To characterize changes in gene expression following Shh overexpression, TAM was administered into control and K14-CreER; LSL-Shh mice from PW1d to PW11d and wound cells isolated for RNA-seq analyses. Epidermal and dermal cells from TAM-treated control and K14-CreER; LSL-Shh mice were compared by RNA-seq analyses (Fig. 2f, g and Table 1 and Supplementary Fig. 3). Gene ontology (GO) analyses showed that processes and signatures involved in embryonic HF morphogenesis, including cell proliferation, cell adhesion, and Hh signaling1, were enriched by Shh overexpression (Supplementary Fig. 3a, c). There was no significant difference in expression of Fgf9, which is known to promote hair follicle neogenesis in a large wound model, either in the epidermis (FDR:0.64) or dermis (FDR:0.97) of K14-CreER; LSL-Shh mice compared to controls. Most notably, there was upregulation of the Shh signaling pathway in both the epithelial cells and dermal cells. We also noted upregulation of DP signature genes Bmp7, Enpp2, lamc3, and Trps1 in the wound dermis and hair placode signature genes, including Trp73, Vwa2, Samd5, Cxcl14, Nedd9, and Tnfaip3 in the wound epidermis of Shh overexpressed mice (Supplementary Fig. 3b, d)26. These data were confirmed by qPCR analyses (Supplementary Fig. 3e, f). These results suggest that epidermal Shh overexpression can induce key embryonic signatures of HF morphogenesis.
Epithelial Shh regenerates HFs without altering neighboring collagen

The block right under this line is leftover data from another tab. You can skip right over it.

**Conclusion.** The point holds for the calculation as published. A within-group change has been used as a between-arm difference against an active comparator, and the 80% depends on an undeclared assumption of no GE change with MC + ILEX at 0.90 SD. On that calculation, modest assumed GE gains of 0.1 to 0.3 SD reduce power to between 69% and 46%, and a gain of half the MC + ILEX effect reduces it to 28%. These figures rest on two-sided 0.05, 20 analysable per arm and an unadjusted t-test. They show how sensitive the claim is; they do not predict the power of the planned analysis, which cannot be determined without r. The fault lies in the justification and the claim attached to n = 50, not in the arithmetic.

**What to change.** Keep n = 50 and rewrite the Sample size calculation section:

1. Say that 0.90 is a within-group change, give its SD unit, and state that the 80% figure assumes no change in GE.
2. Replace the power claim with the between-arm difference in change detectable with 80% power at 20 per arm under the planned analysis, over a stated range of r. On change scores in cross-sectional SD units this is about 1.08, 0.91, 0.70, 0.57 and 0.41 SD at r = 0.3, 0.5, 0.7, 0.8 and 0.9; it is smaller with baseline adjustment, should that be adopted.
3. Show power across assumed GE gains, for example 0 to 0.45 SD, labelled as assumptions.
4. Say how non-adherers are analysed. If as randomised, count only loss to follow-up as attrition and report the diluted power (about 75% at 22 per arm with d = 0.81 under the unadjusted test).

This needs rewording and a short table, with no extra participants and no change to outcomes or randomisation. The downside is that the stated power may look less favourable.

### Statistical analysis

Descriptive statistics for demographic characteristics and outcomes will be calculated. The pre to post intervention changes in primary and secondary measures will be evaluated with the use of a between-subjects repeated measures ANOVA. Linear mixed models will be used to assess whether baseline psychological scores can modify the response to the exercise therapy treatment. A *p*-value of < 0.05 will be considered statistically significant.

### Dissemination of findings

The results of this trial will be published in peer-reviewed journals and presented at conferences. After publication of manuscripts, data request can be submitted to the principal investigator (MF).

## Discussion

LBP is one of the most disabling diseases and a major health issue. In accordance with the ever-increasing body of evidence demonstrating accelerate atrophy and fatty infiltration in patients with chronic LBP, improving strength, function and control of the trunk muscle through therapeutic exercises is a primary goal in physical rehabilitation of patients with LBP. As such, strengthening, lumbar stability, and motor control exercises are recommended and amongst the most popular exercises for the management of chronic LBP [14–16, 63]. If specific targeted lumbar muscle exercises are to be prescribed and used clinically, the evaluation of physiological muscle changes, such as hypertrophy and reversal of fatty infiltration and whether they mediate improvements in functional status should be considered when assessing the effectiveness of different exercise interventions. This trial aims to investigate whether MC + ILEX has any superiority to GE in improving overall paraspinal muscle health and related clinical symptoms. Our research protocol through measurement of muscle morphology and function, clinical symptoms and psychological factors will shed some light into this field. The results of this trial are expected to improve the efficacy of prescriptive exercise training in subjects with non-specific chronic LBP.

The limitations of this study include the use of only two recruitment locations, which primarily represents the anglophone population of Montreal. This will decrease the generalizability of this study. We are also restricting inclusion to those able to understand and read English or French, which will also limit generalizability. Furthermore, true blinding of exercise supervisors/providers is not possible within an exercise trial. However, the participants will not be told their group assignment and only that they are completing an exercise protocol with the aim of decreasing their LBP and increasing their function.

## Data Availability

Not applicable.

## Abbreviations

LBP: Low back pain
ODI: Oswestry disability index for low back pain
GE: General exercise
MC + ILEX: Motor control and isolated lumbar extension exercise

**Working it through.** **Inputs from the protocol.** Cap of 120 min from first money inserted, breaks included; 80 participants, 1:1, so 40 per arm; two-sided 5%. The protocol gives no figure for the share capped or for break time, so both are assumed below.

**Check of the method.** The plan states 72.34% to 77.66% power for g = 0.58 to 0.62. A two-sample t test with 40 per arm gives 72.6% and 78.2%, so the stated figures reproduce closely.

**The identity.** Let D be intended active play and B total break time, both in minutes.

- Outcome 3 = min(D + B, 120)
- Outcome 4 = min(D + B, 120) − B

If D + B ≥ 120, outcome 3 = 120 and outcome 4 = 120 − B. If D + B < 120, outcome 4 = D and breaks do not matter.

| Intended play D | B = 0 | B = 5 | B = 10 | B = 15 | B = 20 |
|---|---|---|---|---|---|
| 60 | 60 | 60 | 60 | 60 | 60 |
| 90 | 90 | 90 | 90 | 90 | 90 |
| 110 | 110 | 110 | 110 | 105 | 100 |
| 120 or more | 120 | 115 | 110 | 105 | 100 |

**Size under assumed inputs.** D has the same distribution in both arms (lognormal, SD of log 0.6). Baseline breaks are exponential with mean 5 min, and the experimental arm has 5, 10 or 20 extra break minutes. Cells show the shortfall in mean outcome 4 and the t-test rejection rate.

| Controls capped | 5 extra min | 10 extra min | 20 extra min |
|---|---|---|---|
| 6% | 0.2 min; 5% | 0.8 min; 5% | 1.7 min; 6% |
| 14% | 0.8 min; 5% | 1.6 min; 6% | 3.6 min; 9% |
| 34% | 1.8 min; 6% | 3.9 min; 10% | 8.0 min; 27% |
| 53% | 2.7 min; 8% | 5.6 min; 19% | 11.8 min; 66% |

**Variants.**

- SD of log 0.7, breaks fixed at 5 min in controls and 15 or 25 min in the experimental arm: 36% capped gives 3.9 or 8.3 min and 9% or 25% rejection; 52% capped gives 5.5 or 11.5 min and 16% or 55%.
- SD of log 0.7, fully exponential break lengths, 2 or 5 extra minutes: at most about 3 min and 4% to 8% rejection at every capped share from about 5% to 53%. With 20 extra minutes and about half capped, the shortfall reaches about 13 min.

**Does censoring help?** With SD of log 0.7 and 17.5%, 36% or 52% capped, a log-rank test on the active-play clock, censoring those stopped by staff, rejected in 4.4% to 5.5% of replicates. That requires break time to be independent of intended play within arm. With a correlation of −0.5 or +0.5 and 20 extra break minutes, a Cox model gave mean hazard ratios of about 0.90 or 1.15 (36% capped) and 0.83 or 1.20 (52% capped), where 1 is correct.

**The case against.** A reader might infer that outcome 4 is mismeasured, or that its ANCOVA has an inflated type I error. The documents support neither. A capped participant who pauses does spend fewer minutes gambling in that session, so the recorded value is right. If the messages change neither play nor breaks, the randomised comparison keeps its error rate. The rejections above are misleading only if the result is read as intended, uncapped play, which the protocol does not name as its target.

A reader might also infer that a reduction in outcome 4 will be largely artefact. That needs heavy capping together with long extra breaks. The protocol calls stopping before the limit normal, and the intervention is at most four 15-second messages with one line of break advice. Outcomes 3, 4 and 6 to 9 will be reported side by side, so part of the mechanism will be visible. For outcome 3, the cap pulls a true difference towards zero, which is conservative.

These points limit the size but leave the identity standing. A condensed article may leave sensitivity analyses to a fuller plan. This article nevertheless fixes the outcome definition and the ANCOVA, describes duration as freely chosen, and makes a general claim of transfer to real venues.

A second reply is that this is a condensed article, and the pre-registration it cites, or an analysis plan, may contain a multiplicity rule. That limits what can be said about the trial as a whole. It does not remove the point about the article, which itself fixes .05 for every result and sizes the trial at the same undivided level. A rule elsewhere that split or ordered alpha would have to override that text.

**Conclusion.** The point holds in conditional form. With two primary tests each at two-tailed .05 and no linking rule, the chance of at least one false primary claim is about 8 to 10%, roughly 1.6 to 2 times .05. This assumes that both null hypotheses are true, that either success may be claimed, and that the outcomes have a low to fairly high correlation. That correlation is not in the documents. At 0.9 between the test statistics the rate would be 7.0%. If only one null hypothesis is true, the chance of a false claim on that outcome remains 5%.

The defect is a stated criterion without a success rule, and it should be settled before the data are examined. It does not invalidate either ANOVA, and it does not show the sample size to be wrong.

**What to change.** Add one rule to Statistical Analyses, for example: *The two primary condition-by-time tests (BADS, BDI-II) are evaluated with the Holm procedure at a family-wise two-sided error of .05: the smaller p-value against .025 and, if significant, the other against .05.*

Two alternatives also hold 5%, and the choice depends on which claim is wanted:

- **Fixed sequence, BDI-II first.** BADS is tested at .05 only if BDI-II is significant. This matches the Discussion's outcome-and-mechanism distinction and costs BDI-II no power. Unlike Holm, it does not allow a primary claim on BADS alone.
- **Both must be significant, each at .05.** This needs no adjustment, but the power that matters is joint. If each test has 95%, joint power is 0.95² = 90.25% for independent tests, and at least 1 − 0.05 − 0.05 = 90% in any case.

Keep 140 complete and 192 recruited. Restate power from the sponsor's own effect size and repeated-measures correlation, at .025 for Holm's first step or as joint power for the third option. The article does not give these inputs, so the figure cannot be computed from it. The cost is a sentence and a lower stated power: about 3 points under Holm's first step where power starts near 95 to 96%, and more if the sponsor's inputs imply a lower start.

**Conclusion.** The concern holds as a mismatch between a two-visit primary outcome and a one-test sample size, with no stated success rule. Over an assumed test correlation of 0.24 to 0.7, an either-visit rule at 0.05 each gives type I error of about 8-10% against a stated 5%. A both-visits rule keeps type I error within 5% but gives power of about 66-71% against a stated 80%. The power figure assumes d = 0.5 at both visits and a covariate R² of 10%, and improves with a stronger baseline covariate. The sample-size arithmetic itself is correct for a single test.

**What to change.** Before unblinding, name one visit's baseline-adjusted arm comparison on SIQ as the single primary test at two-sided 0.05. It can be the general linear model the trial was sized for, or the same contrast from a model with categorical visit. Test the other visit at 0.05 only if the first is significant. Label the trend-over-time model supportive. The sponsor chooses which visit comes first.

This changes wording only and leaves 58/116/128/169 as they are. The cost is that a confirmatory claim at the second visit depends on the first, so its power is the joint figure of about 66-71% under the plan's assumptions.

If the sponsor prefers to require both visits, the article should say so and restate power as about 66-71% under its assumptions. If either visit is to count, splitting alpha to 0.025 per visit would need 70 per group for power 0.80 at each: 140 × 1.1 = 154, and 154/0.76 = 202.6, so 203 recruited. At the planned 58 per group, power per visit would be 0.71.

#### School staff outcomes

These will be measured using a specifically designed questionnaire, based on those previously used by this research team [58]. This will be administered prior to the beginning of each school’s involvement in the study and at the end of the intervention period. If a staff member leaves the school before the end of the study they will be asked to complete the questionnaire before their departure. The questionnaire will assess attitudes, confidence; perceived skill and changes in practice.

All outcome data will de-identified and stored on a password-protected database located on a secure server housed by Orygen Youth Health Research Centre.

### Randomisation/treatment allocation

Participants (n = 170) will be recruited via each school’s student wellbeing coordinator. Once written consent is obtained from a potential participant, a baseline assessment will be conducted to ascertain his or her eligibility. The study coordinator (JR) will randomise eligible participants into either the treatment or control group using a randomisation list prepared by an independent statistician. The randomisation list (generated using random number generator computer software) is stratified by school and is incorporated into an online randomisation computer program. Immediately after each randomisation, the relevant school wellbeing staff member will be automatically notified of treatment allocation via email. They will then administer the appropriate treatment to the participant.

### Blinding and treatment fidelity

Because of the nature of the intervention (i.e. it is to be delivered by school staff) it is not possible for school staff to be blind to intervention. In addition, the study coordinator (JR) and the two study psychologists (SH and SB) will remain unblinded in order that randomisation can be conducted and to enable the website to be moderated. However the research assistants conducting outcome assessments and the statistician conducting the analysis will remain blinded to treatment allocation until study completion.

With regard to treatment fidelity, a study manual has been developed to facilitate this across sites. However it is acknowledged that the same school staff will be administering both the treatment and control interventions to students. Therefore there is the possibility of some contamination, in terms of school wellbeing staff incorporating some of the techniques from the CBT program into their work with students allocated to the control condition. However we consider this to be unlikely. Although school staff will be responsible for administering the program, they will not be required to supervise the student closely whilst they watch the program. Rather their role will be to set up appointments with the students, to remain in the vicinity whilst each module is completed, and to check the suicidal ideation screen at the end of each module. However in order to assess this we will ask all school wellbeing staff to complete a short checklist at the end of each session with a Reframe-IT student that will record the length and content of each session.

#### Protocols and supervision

Although the increased collagen I deposition by adult dermal fibroblasts vs. fetal fibroblasts during wound healing is well-established, whether the low level of collagen I is essential for embryonic/neonatal non-scarring healing is currently unknown. Our RNA-seq suggests that epithelial Shh overexpression did not significantly change the overall extracellular matrix composition of the wound dermis towards an embryonic state. The increased ratio of type III versus type I collagen is a key characteristic of fetal scarless wound healing27,28,29,30, and expressions of the genes encoding these collagens were unchanged (FDR: 0.99 for Col1a1, Col1a2, and Col3a1) (Table 1). This was verified by biochemical measurement for the content of hydroxyproline, a major component of collagen (Fig. 2h). In addition, transmission electron microscopy (TEM) analysis of the wound area showed no change in collagen fiber diameter due to Shh overexpression, which is directly proportional to the tensile strength31 (Fig. 2i). Consistently, no significant differences were noted in the histological assessments for collagen staining (i.e., Masson trichrome and Picrosirius red staining) before and after the formation of neogenic hair follicles (Fig. 2j, k). We found that the epithelial Shh expression and the reduction of type I collagen in the neighboring wound scar does not play a significant role in Shh-driven HF neogenesis. The data suggests that DP and hair follicles were forming within the scar of the wounds.